Archaeology digs uncover history, cultures, people, lifestyles and more. They’re usually painstakingly detailed and timely. When you go to the Gulf coast, it doesn’t take much digging to realize how the history, culture, people and their lifestyles are shaped and influenced by the Gulf Coast waters. While I kind of knew this, I really didn’t ‘know’ it until I dug deeper spending about a couple of days immersed in seafood and learning more about the waters, the history, the catches, processing and marketing of American wild caught shrimp and more. I learned that seafood like shrimp, oysters, crabs and more really do have a ‘heart’ when they call the Gulf waters ‘home’.
So, how did my path and the Gulf waters coincide? A couple of years ago, I was recognized as a Top 100 Blogger by Eat Gulf Seafood—probably because many of my posts about life and recipes reflect my lifestyle of living right on the water in the LowCountry of South Carolina. Yes, it’s a world that affords us the freshest of seafood, be it shrimp, flounder, trout, oysters, clams and more, when the seasons are right. And, with just a well-worn and traveled john boat, crab traps, fishing rods and other tools, we can eat about as fresh and local as fresh and local can get. What I like to dub ‘eating close to the earth.’ Joining other bloggers in New Orleans started 48 hours of intense exploration into seafood!
Probably the most compelling take away from this excursion that I think slammed me in the face, and what I hope to convey to you that is important, is the heated passion and love that goes into the life and craft of those who work in the seafood industry. It’s akin to generations of families in a trade or industry where the work seems to permeate the DNA—farmers, ranchers and fishermen, and I reckon women, too—pass down to their children and grandchildren not only tangible inheritances, but, more importantly, skills and tools that allow them to keep the American dream of eating local, eating close to the earth, alive.
This unbridled passion is reflected in the people who work in the industry from those who don rubber boots as they shrimp and fish to the processors and government agencies in these Gulf Coast states that are charged with protecting the vast waters that produce so much wild and plentiful food. Their work is not taken lightly. My ‘people sniffer’ said to me that there seems to be a more noble reason for doing what they do—yes, economy and money are important, but my psychological and emotional ‘litmus test’ regarding the folks (from various walks along the seafood path) I met said to me, ‘These people are local, these are people who’ve grown up in and around these Gulf states, these are people are here for the right reasons—certainly, no quick money carpetbaggers looking for short cuts and easy ways to reap, and maybe rape, the water’s treasures.”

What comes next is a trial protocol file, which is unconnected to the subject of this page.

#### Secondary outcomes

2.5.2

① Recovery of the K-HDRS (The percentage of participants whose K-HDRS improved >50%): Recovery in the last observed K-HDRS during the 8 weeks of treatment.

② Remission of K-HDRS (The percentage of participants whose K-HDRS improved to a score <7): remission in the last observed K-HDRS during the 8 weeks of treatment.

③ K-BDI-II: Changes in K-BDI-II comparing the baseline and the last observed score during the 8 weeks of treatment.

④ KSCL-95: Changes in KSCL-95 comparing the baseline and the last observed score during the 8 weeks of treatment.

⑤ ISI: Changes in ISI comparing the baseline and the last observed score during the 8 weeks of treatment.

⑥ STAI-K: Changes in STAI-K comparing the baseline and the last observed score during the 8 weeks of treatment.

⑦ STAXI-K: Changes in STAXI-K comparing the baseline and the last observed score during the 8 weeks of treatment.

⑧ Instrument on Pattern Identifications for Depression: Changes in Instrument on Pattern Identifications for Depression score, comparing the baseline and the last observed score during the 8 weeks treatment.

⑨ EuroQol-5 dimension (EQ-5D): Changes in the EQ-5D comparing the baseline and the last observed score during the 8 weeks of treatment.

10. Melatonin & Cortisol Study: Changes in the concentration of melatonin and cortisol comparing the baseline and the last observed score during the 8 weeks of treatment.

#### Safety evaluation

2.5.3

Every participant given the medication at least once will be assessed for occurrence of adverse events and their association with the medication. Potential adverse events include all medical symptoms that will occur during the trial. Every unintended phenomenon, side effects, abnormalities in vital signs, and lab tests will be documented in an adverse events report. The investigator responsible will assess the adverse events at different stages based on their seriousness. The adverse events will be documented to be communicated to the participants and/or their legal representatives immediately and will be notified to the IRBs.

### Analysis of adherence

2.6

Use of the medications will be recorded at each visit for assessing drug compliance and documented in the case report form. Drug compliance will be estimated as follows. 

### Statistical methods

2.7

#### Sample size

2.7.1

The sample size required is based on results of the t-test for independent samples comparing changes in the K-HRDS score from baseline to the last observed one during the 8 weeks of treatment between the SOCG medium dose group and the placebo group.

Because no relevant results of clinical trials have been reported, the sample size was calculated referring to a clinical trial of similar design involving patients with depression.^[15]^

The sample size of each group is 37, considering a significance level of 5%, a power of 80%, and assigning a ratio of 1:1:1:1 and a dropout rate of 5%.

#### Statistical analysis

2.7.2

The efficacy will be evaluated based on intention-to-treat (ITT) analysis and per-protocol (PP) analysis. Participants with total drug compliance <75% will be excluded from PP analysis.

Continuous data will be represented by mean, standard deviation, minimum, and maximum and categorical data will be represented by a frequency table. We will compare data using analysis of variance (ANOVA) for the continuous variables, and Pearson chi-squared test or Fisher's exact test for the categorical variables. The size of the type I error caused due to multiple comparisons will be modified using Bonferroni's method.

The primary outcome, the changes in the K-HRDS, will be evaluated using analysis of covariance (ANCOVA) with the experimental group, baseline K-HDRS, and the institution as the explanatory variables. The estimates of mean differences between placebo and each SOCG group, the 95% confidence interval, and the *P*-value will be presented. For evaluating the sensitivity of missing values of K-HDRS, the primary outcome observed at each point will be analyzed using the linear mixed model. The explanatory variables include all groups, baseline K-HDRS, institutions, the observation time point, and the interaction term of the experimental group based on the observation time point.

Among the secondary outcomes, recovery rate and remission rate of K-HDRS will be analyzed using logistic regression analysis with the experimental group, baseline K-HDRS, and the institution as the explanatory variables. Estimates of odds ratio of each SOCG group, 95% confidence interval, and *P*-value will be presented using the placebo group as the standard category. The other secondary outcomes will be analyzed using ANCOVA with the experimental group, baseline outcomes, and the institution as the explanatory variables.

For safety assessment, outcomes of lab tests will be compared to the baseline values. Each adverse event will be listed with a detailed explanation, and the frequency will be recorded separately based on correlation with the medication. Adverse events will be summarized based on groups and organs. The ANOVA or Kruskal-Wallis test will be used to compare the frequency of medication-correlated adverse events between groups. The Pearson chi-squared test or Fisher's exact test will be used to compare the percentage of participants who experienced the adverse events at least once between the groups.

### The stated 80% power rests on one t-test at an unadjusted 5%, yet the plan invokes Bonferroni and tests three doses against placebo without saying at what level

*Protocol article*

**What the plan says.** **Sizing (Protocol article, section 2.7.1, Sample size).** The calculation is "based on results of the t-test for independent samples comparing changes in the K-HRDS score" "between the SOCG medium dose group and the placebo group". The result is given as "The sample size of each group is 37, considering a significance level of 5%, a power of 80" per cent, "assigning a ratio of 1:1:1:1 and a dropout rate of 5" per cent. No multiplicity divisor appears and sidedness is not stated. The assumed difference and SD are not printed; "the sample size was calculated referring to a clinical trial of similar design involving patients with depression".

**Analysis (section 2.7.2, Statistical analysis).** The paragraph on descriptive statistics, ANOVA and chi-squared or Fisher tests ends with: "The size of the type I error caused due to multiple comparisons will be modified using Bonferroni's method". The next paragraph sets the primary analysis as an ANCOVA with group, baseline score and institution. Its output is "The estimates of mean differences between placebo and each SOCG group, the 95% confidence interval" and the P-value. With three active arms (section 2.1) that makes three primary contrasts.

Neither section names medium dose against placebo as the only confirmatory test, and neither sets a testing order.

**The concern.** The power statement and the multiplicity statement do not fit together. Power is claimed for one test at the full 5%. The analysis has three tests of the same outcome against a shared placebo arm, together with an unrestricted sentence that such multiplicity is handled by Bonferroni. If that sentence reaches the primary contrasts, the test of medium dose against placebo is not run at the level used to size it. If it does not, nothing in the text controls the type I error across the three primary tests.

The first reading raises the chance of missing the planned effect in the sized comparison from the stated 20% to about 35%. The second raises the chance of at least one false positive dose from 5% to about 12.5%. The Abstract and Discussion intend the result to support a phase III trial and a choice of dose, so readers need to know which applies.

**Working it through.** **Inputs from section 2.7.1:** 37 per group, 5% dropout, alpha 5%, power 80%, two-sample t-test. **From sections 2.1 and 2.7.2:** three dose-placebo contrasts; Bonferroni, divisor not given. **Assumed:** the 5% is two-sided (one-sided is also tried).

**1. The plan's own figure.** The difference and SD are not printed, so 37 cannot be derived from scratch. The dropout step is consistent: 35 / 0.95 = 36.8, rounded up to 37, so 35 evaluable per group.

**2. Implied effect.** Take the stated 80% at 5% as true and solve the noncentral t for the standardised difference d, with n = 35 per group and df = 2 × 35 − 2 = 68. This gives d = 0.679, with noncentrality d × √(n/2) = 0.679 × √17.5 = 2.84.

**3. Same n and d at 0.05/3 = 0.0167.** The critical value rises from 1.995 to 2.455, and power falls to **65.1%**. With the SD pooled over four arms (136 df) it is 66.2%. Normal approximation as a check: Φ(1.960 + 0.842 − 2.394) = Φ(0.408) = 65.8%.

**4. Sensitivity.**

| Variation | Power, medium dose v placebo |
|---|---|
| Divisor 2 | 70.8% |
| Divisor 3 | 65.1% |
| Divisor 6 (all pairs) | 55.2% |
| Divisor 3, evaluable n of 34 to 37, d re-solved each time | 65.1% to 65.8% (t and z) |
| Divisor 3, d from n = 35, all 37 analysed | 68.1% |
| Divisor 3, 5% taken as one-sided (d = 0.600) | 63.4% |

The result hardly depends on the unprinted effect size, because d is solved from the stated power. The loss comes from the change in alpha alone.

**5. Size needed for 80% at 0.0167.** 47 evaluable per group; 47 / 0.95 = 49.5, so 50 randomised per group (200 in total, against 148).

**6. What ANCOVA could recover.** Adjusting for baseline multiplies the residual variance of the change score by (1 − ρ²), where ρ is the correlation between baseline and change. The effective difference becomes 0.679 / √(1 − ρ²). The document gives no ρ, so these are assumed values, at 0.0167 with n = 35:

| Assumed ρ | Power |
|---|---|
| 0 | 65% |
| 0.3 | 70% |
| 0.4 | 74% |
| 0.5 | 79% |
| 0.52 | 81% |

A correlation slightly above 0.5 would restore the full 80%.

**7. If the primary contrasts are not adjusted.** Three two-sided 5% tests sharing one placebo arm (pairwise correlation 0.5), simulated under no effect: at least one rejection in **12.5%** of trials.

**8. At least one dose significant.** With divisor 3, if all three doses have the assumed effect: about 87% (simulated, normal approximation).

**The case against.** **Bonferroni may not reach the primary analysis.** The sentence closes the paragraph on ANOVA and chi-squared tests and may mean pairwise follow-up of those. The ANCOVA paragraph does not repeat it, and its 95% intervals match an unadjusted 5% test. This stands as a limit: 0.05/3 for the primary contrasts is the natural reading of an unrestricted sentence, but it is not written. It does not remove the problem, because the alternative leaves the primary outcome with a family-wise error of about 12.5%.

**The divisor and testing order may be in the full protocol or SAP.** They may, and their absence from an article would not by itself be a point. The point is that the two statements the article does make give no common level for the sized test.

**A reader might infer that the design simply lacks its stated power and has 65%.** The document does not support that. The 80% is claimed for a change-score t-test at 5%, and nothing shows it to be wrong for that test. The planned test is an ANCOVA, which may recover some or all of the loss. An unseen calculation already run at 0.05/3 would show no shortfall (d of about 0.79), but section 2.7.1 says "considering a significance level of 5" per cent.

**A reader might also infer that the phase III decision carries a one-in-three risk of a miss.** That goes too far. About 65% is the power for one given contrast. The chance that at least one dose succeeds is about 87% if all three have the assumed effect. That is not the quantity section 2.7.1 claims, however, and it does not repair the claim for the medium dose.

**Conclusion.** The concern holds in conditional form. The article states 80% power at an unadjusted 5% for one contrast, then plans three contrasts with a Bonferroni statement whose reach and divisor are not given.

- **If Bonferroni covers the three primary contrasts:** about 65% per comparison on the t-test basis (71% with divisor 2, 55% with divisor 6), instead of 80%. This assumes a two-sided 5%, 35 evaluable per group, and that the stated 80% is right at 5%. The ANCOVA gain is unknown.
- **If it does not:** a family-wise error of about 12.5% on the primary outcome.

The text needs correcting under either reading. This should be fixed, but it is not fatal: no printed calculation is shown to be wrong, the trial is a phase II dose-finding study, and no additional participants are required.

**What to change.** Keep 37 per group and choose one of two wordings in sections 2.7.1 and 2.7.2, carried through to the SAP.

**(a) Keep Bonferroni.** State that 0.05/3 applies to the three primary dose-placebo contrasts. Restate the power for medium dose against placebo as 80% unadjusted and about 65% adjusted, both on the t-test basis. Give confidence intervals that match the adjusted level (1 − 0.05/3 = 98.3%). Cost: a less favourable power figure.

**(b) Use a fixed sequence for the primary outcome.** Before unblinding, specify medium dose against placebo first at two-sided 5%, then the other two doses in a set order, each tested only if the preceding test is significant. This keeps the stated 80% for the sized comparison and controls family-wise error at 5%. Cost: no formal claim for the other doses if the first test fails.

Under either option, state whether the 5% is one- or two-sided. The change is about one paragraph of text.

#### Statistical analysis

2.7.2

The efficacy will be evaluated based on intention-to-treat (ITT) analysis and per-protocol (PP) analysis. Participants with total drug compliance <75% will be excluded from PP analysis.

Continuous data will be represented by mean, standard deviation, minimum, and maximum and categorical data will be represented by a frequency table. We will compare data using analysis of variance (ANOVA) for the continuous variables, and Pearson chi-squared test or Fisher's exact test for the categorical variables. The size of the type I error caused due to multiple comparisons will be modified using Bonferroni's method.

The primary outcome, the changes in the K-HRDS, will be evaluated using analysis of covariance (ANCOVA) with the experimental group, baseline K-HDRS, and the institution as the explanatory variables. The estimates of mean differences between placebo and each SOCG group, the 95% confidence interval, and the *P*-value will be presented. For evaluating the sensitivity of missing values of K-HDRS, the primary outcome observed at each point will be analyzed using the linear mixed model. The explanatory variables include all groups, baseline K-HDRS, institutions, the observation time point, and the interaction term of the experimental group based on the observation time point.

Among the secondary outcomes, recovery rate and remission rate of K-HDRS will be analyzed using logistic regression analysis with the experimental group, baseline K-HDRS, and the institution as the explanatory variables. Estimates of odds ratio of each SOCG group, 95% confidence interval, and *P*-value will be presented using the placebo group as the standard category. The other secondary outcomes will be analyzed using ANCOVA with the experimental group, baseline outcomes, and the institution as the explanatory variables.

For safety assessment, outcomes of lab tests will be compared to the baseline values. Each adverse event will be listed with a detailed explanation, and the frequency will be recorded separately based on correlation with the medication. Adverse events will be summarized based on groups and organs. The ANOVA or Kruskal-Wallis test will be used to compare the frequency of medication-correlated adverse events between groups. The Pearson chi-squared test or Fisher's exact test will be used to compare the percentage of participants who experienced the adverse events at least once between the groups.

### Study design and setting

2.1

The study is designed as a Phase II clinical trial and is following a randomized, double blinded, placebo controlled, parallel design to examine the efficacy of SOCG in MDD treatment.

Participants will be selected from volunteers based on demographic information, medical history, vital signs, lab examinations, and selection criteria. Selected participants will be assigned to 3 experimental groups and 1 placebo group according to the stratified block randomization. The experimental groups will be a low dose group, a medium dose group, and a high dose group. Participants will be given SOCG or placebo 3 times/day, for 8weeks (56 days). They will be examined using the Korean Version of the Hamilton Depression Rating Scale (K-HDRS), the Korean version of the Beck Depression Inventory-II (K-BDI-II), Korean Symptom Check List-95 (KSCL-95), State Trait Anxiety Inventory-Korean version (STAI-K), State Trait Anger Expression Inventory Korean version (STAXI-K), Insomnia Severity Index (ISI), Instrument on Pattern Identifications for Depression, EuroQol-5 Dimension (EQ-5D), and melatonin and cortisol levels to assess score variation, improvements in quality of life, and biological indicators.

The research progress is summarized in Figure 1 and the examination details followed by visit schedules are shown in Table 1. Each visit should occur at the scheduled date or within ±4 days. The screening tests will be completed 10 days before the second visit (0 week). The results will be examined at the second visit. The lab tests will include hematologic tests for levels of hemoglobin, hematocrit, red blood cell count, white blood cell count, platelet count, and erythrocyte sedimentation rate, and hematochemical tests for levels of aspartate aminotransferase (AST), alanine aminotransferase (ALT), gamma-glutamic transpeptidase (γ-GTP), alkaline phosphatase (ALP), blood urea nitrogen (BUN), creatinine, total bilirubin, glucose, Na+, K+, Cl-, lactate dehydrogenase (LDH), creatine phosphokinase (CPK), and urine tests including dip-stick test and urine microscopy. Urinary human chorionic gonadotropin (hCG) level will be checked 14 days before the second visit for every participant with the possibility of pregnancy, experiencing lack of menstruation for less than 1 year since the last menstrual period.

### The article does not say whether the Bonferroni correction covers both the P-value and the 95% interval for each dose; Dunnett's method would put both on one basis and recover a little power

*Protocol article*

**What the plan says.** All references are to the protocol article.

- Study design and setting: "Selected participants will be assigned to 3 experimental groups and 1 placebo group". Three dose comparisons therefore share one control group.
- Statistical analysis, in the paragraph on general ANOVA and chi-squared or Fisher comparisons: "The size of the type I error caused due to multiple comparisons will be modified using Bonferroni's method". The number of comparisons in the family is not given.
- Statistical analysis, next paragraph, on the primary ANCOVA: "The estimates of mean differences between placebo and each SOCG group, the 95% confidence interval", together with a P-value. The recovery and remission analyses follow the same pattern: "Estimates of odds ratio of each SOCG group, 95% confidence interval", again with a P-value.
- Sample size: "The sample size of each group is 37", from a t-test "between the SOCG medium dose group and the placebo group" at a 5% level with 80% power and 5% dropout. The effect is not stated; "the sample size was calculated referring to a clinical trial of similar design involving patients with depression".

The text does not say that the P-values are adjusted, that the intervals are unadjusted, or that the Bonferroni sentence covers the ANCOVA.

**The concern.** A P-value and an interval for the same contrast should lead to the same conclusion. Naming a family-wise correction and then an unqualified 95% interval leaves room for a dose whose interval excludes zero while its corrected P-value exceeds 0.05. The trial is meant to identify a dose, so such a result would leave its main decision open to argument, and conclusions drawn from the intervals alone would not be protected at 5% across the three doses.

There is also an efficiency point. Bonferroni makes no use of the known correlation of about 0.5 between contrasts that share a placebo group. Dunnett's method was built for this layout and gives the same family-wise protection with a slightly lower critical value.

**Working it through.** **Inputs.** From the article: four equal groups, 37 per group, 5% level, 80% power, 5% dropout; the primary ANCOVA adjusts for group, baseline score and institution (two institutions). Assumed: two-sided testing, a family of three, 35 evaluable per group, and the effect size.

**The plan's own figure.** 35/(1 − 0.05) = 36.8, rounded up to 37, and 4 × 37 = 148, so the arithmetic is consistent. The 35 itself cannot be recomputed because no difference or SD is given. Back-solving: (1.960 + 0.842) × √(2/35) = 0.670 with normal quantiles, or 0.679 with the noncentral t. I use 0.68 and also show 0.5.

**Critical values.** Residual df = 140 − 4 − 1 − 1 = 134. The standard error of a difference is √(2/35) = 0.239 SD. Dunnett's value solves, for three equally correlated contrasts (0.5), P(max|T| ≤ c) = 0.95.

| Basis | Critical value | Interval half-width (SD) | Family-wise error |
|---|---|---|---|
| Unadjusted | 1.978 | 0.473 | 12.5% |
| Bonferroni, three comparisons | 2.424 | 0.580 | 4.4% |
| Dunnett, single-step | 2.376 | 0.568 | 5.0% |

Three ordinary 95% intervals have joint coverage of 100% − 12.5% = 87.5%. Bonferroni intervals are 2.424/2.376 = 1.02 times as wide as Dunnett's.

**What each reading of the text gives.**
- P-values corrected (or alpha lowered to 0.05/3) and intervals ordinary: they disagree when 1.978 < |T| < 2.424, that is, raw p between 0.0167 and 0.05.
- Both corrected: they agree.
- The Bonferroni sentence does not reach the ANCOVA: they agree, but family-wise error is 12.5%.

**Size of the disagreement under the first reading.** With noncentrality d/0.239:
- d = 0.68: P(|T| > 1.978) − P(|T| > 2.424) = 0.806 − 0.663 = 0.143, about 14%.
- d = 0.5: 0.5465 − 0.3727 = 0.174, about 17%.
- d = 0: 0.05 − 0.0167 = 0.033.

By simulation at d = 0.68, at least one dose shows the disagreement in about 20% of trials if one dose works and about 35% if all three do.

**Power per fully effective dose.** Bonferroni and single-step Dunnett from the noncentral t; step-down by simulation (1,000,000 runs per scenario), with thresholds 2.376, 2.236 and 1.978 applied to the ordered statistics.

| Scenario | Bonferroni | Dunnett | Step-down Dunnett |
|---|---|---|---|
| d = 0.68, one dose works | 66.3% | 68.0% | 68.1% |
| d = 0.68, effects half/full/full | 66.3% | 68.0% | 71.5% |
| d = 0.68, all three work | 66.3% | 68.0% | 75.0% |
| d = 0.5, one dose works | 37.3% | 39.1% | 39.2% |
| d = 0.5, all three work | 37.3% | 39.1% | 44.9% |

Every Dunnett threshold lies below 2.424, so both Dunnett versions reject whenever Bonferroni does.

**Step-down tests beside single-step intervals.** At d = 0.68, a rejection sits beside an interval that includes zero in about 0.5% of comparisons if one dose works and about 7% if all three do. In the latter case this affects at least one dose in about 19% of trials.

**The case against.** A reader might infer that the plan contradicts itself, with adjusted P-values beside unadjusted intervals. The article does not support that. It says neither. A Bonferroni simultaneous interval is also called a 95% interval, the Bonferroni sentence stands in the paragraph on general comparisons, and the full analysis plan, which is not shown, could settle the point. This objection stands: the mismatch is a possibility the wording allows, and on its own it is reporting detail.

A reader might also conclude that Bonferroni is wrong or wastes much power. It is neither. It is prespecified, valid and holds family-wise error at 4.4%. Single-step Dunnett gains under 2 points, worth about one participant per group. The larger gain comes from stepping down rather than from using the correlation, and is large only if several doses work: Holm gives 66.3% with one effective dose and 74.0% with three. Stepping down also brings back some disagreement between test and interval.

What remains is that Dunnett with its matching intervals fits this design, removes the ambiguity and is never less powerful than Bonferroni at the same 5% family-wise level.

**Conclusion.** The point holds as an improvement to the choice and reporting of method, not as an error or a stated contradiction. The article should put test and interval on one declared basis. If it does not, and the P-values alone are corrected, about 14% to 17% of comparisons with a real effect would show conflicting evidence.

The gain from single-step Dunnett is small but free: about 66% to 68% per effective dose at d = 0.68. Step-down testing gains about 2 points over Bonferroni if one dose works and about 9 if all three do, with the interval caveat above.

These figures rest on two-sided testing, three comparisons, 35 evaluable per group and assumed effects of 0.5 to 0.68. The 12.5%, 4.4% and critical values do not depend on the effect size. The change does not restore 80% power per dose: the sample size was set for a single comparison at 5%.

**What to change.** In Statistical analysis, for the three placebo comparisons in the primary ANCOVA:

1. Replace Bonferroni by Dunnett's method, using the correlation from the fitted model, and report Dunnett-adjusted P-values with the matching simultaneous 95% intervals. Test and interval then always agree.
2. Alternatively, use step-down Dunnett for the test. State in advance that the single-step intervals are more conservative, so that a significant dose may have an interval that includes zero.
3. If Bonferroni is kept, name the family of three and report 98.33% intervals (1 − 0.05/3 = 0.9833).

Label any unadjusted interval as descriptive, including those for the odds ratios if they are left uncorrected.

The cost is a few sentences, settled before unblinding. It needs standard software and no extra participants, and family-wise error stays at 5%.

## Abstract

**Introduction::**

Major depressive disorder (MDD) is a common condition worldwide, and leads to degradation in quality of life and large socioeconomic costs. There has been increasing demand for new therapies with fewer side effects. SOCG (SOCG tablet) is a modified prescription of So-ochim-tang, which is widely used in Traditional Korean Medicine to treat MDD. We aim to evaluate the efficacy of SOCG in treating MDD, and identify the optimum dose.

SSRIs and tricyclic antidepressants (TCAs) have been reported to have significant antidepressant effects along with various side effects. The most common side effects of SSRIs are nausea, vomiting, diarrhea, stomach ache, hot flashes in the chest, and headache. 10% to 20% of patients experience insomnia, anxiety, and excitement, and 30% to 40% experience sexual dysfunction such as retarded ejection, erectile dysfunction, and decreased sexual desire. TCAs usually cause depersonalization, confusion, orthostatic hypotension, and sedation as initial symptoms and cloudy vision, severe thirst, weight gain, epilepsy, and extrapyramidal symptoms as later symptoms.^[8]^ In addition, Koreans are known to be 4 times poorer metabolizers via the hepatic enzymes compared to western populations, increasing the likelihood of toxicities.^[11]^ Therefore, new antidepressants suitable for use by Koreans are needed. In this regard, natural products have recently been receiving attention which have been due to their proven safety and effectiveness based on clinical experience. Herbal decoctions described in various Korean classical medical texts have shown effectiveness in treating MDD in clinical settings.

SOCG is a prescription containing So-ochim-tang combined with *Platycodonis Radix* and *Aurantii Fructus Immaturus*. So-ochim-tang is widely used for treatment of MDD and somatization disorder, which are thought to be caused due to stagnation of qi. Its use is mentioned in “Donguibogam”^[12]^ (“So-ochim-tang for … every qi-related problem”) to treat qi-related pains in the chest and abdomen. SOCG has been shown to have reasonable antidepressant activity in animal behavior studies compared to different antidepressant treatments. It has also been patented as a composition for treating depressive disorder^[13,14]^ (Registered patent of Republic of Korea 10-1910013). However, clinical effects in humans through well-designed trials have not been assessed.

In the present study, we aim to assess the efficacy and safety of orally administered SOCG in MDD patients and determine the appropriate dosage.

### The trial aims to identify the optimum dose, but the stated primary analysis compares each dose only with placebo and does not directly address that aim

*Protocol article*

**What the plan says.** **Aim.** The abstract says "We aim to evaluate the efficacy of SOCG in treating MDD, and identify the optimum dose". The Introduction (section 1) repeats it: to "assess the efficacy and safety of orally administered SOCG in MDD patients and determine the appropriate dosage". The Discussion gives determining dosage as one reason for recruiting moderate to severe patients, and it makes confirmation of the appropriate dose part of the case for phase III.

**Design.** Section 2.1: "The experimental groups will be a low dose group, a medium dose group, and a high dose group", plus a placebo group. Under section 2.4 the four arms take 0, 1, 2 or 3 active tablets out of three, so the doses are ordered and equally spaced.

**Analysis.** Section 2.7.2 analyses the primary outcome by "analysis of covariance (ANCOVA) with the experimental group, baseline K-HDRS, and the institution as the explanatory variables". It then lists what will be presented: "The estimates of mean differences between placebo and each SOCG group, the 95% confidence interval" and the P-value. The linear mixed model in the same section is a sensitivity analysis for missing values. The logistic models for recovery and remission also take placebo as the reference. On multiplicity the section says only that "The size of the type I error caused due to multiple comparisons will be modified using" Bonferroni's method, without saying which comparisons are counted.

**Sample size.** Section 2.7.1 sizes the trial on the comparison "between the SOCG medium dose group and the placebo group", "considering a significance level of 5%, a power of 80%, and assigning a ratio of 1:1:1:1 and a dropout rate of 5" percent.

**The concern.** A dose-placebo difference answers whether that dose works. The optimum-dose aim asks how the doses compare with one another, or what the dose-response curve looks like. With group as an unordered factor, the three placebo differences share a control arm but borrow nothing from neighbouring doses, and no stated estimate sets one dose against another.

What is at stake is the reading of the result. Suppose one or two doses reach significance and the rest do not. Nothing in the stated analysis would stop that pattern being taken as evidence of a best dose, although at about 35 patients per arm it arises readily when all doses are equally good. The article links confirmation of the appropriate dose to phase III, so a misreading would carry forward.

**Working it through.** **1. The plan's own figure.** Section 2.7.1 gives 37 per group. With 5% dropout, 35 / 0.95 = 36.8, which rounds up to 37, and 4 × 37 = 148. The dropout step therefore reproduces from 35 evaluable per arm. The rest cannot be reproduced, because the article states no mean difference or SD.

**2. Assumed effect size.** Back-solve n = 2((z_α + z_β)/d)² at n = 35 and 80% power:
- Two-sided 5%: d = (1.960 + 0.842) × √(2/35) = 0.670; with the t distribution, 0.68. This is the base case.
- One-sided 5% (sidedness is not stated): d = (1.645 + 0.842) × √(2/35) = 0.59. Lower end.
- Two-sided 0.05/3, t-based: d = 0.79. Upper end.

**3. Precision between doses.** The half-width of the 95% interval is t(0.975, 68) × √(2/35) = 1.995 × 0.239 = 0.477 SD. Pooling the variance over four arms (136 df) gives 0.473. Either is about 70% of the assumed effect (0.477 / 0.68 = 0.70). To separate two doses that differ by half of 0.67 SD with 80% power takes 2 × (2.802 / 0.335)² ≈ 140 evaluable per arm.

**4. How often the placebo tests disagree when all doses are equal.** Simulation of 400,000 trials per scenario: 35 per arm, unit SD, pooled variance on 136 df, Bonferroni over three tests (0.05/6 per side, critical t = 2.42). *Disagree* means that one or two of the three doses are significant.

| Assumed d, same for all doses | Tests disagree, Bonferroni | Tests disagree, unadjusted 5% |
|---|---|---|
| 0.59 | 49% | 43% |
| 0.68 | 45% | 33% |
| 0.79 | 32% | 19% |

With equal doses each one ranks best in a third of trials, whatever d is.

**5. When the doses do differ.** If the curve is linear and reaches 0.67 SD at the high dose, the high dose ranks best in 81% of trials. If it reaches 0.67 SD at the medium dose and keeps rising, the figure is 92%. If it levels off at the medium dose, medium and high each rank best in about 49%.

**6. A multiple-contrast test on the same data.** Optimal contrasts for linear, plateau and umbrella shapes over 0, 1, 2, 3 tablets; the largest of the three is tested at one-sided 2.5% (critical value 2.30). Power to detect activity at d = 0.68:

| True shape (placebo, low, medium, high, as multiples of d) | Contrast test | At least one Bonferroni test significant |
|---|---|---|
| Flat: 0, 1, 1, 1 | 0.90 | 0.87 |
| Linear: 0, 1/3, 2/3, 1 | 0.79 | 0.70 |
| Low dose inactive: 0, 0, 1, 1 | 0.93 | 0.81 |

Eat Gulf Coast Seafood and governmental agencies want us, the American people, to know that these waters are ours and from it comes bountiful catches—food that is rich in nutrition. Food that lives naturally in habitats that ensure distinct and immense flavor like none other. And, believe me, these 48 hours were packed with plentiful samples—shrimp, oysters, crab, black drum, grouper, red fish and more—yes, I tasted the difference. My palate could discern a tender flavorful moist shrimp that was spawned and grew in salt water versus one that was farm raised halfway around the world.
It’s obvious to me that in my Bohemian Bold culinary style and quest to ‘eat close to the earth’ I’ll inspect more closely the origins of my seafood. I’ll ask questions whether I’m grocery shopping or dining—does this seafood come from the warm Gulf waters or is it truly local. If so, I, and you, can know what we’re getting in two important ways. One, we’ll be guaranteed goodness. And, two we’ll be able to feel and connect emotionally and sensually to the steps of getting the seafood from the waters to us, the consumers—the scent of the briny waters, the majesty of the large impressive boats, the calloused hands of the hard-working and committed people who call the Gulf Coast home and who continue to shape for decades and centuries the continuation of an American dream—fresh wild caught seafood for all.
Food is so much more than just eating—it’s a dining experience that evokes neurogastronomical thoughts, emotions and memories, which nourish the spirit and soul. Yes, food does have ‘heart’~~it’s that tangible feeling of knowing you’re putting the right stuff in your body that makes all the difference in life. Here’s to eating close to the earth and with #eatgulfseafood that has ‘heart’ and soul! ***clink clink***